2 of 2 people found the following review helpful
A short-ish (225 pages) book which nevertheless manages to cover a lot of ground. There's quite a bit of background to using imagery in therapy - why images are important, how they affect us emotionally etc; - which, potentially you could skip, but it is useful reading anyway. Chapters 6 and 7 are my favourites: very practical about how to explore images with clients, their beliefs about those images, what they think having those images says about them etc; I suspect that people would like more detailed case studies, which is why I've given the book 4 rather than 5 stars. But it's a good introduction all the same.
1 of 1 people found the following review helpful
on 18 March 2015
A superb addition to any practicing therapists library as a resource and inspiration. The introductory chapter is a thorough and exemplary review of the history and development of applied imaginal techniques. The remainder of the book focuses on various forms of spontaneous and constructed multi sensory mental imagery and their role in a range of psychological disorders as well active therapeutic interventions to modify and influence the content and meaning. The book builds on empirical research into the phenomenology of imagery and also provides wonderful case illustrations demonstrating the application of formulating problems from an image focused CBT perspective. Highly recomended and has already fundamentally influenced my practice as a therapist.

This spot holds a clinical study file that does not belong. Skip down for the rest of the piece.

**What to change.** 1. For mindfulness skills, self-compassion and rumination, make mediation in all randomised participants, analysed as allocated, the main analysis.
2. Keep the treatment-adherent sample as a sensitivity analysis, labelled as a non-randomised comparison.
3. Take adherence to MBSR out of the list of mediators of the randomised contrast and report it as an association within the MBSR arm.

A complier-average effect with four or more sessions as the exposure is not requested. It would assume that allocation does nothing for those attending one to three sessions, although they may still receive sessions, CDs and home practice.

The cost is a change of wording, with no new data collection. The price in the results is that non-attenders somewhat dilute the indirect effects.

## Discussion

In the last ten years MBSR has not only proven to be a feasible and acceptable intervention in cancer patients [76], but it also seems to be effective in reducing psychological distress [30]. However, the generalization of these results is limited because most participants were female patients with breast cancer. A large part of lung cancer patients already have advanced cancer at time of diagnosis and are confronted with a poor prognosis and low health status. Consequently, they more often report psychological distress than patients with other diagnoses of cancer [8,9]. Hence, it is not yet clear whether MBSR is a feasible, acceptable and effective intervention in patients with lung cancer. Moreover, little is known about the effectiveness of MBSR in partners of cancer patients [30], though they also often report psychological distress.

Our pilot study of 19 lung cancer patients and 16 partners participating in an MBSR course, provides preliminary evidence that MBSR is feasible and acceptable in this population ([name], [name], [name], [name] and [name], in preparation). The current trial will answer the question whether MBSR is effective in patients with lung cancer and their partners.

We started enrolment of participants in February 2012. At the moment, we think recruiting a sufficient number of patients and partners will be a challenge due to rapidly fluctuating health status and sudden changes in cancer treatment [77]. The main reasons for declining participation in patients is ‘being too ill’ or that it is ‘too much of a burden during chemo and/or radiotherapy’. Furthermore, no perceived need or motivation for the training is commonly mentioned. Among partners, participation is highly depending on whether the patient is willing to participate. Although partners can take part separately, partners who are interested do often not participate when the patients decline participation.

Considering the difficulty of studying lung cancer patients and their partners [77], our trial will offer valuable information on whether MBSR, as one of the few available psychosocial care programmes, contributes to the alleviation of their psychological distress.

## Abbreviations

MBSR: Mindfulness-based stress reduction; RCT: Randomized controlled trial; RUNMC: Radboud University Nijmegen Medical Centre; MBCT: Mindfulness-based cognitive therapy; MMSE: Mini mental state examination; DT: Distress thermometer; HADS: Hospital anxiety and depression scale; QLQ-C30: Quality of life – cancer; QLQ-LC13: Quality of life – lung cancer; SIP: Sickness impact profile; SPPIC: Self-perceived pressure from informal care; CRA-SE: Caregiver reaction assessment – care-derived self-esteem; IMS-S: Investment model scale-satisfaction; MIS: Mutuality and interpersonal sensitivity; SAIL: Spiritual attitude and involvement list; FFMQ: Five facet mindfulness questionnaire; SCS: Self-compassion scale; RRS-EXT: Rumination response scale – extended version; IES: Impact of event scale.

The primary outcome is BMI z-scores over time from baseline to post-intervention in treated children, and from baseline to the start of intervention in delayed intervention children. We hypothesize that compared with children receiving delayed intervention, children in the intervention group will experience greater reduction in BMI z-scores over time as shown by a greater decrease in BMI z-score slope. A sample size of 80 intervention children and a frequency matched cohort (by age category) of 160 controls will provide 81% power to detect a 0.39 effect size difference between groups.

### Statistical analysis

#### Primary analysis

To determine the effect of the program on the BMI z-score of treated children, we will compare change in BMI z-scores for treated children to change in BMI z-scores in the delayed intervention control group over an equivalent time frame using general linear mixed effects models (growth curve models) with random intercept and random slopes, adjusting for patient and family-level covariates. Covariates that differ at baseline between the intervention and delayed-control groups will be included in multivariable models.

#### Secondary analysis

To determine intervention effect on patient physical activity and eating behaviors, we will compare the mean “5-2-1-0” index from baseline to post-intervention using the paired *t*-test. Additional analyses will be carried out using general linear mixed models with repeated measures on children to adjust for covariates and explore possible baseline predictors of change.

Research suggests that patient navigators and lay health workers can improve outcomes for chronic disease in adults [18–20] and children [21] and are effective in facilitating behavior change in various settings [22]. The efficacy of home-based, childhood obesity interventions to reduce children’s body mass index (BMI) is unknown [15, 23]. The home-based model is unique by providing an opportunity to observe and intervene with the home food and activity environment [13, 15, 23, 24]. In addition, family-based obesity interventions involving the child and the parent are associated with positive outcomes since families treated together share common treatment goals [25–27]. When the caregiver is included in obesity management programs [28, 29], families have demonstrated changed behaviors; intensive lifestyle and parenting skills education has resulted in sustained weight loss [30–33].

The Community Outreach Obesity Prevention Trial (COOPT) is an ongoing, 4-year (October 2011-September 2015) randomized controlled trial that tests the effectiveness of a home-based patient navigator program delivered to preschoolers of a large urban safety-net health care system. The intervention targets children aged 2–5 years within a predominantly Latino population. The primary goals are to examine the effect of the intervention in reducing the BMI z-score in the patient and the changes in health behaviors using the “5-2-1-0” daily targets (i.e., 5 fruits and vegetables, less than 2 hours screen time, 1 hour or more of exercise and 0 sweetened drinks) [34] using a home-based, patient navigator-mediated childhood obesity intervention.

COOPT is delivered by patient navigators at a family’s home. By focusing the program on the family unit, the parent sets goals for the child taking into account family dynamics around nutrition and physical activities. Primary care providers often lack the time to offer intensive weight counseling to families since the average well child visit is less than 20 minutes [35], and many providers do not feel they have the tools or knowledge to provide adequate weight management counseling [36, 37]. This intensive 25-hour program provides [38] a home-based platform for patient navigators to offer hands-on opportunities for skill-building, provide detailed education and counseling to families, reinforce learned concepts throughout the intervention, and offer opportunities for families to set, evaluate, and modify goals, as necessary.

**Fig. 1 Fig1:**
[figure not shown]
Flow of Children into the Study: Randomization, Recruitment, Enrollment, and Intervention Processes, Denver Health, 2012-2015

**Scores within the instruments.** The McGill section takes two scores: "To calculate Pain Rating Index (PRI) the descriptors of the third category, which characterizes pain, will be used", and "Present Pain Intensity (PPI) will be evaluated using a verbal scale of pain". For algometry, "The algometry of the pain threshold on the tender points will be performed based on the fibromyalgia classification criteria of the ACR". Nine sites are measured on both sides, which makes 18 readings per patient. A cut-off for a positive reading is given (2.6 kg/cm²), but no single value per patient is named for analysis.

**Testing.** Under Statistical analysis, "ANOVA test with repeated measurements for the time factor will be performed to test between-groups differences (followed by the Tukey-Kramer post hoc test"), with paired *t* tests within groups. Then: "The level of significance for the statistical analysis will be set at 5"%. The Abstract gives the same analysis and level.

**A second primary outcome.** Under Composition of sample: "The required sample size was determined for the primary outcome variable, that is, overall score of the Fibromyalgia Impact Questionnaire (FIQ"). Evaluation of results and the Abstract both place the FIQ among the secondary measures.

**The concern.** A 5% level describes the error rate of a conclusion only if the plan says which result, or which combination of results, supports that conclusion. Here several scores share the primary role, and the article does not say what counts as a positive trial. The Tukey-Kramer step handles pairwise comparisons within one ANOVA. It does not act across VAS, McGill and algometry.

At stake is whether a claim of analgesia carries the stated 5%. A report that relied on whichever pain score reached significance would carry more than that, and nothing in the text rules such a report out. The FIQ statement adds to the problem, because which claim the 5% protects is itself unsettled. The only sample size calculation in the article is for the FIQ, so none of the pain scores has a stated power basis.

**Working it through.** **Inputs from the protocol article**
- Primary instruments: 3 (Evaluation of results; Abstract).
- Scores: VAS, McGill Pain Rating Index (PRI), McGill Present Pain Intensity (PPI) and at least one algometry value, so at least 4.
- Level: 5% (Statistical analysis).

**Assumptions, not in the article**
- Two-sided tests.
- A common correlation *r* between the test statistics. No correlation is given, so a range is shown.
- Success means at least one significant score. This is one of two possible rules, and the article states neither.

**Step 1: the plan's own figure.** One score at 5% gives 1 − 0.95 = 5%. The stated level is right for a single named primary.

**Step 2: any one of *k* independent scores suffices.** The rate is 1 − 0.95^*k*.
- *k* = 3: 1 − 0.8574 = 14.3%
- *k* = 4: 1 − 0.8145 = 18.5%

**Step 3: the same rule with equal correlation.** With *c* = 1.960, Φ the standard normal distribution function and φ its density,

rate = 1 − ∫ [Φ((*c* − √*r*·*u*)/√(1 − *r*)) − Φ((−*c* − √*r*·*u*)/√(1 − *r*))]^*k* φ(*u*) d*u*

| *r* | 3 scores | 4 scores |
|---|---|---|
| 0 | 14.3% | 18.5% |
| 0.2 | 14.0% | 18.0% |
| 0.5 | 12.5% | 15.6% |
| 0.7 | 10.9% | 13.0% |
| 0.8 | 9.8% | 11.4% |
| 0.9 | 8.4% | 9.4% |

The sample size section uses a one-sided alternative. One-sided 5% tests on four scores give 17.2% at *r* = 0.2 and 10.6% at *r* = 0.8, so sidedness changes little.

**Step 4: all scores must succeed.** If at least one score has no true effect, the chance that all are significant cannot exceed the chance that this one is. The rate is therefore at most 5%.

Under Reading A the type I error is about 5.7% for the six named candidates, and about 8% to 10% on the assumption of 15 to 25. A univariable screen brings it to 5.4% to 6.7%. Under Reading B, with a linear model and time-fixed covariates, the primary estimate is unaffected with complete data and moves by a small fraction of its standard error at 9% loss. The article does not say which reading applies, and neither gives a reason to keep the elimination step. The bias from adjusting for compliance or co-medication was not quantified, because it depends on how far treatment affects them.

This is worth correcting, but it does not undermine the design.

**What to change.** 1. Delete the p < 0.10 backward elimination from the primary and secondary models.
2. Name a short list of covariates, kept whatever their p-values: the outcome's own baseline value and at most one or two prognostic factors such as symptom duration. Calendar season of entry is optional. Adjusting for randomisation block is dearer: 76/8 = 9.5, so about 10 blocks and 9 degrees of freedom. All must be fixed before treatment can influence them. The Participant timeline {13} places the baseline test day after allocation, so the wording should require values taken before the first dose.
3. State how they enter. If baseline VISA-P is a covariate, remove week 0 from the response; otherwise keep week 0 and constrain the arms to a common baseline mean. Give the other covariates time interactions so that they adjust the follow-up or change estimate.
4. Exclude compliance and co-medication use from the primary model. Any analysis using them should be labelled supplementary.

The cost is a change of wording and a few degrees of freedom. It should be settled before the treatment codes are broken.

3 of 10 people found the following review helpful
on 25 October 2011
Hackmann, Bennet-Levy and Holmes deliver again. Those who are familiar with their work should also know (and own) the 'Oxford Guide to Behavioural Experiments...'. This manual, just like the other Oxford Guides, clearly shows why CBT is 'the' favorite form of therapeutic treatment among clinicians. An important set of tools and interventions for all those interested in 'evidence-based psychological treatments'.
Daniel Mirea Senior Lecturer and CBT consultant